As a number of the above comments show, it's not really possible to view fracking in isolation from wider environmental issues, even though the direct risks from the process may be relatively low, mainly around pollution of ground water and direct emissions of methane. But the bigger issues are much more severe - use of finite (or very slowly replenishing) aquifers in some parts of the world, such as N Dakota; adding to the global stock of extractable fossil fuels (which would not be a problem if it meant that some other, higher carbon sources were to be permanently "frozen", but this seems most unlikely) and the knock-on effects of cheaper gas in the US - which has led to plummeting gas prices, in turn leading to less investment in energy efficiency and lower carbon renewables, and greater exports of coal for use in power generation in Europe (so our own National Grid derived electricity has had a higher carbon content).

Of course not all these effects would apply to fracking here in the UK; but I'd have greater confidence in the article as a whole if it didn't incorrectly locate Wytch Farm as being "in the beautiful New Forest" at the very start. It isn't; it's on the equally beautiful Isle of Purbeck, about 20 miles West of the New Forest!

By Timothy Roberts
on

The objections to fracking are religious, not scientific - the religion being environmentalism. More scepticism would be in order. Cheaper energy decreases poverty and speeds up development.

By John MacLean
on

Dr. Cartwright's argument seems three-fold:

1) Fracking is no more dangerous than other means of oil and gas extraction, though accidents will happen. Colorado alone now averages two spills a day. I take scant comfort from this.

2) Fracking is well regulated. This is simply not true. In the US, the industry has fought disclosure, let alone regulation tooth and nail. What regulation there is has often been written by the industry itself. The government offices tasked with oversight are deliberately underfunded and understaffed.

3) Oil and gas are the only way to enjoy "the privileges of living in a highly developed society," for the present and immediate future. How then does Germany enjoy these privileges using 74% renewable energy? In the US, where oil and gas companies enjoy lavish tax benefits for development, these same companies have lobbied to eliminate all tax incentives for the use of wind and solar. In several states they have succeeded, doing all they can to insure that the immediate future stretches on indefinitely.

The article also makes no mention of the substance given the orwellian names "flowback" and "manufactured water." Since what goes down must come up, all those millions of gallons of fresh drinking water now laced with chemicals and pumped into the wells comes back up to be stored in open, unlined pits - that leak.

By Andrew M
on

I do appreciate a "FOR" argument from a knowledgable source. However,
(1) After reading comments by others in-the-know, the initial arguments in the article appear to contain a number of half-truths; not to mention complete avoidance of the elephant in the room: climate change, "the biggest global health threat of the 21st century" [DOI: http://dx.doi.org/10.1016/S0140-6736(09)60935-1]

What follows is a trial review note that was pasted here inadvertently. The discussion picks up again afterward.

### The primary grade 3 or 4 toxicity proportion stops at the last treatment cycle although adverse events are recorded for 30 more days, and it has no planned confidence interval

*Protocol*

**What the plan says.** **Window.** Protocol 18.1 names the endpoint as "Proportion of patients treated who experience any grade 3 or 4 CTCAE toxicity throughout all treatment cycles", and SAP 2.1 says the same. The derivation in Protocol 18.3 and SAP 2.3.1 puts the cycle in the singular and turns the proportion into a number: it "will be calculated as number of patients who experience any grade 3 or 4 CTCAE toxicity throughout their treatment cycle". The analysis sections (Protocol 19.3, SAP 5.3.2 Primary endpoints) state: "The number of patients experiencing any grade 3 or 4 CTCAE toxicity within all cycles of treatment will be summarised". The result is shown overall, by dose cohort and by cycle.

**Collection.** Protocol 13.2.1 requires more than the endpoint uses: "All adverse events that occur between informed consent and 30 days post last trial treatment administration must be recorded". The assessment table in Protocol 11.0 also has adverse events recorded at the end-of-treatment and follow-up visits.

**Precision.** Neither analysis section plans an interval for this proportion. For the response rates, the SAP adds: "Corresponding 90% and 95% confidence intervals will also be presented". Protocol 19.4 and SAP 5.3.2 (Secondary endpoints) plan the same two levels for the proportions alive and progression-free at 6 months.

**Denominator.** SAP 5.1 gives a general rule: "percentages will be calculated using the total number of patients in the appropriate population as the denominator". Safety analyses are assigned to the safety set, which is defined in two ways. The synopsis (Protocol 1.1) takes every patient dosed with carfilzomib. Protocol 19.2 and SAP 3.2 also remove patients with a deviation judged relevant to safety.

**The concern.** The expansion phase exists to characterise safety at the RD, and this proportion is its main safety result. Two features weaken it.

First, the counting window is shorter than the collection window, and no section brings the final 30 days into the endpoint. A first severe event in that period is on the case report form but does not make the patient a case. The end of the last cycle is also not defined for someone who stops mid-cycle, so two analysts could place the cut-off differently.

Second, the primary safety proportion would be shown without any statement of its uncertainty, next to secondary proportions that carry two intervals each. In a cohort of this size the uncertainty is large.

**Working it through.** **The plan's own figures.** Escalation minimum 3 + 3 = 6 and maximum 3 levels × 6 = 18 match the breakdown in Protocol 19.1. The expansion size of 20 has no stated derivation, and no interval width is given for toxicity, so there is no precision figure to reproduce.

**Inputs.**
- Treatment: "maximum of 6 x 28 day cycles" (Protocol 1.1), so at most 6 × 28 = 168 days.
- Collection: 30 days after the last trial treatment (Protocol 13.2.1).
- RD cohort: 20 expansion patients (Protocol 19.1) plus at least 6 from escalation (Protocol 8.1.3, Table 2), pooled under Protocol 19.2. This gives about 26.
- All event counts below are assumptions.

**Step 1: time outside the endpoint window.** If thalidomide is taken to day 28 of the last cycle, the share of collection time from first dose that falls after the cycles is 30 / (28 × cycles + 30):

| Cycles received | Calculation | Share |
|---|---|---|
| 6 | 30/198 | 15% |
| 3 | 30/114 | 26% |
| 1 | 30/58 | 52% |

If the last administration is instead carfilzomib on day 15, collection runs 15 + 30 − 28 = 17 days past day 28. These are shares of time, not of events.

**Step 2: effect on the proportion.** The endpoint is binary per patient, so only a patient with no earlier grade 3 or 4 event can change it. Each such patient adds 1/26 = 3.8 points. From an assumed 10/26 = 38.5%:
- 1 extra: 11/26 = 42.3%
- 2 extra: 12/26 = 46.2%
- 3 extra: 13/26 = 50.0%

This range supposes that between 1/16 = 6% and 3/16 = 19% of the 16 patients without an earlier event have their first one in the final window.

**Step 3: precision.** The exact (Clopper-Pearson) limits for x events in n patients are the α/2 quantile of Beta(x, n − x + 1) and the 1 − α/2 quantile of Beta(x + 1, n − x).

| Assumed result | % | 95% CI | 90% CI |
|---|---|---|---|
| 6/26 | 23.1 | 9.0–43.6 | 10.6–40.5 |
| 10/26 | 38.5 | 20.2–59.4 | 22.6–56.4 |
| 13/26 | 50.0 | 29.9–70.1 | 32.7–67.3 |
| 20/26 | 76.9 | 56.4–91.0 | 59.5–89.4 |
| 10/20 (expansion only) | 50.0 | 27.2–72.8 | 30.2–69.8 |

(2) There's an implication in the article that, without 'tight regulatory frameworks' imposed by certain governments, the oil companies would care even less about environmental risks. It is perhaps unsurprising that the public are often distrustful of large multinationals who appear to be making lots of money, whilst risking ruining local and global environments. Mistrust may also stem from previous allegations about unethical practices of various oil companies.

(3) As in many journals, are authors required to declare potential conflicts of interest in OT?

By James Alexander
on

I wonder what the Sierra Club Professor of Earth Sciences at Oxford thinks. As a graduate of Oxford, I am dismayed that the institution has soiled its impartiality on a key environmental issue by selling the oil and gas industry a sponsorship under the thinly veiled title of 'Shell Professor of Earth Sciences' followed by promoting articles headlined "Fracking: Safer than you think". We very much need an objective debate and, regardless of your position, it would be far easier for an institution like Oxford to lead such a discussion as long as all sides have confidence in its unbiased stance.

By Peter Waite (CC...
on

On one Sunday in May 2014 Germany managed to produce 74% of its electricity from renewables. This happened on a day when the sun shone and the wind blew and power demand from industry was less than a weekday and domestic demand would be lower than in peak winter. Overall Germany did well, in the first quarter of 2014 generating 27% of its electricity from renewables but this is a much smaller percentage than quoted above. (see for example http://thinkprogress.org/climate/2014/05/13/3436923/germany-energy-records/ ).
Selective numbers are quoted by both sides of the argument in an inappropriate manner.
There are technologies available to remove CO2 efficiently from the generation of electricity using fossil fuels, including post combustion capture, which effectively generates hydrogen as a fuel for gas turbines. The advantage of this could be to provide an alternative to fossil hydrocarbon fuels for transport, for which suitable renewables are in much shorter supply.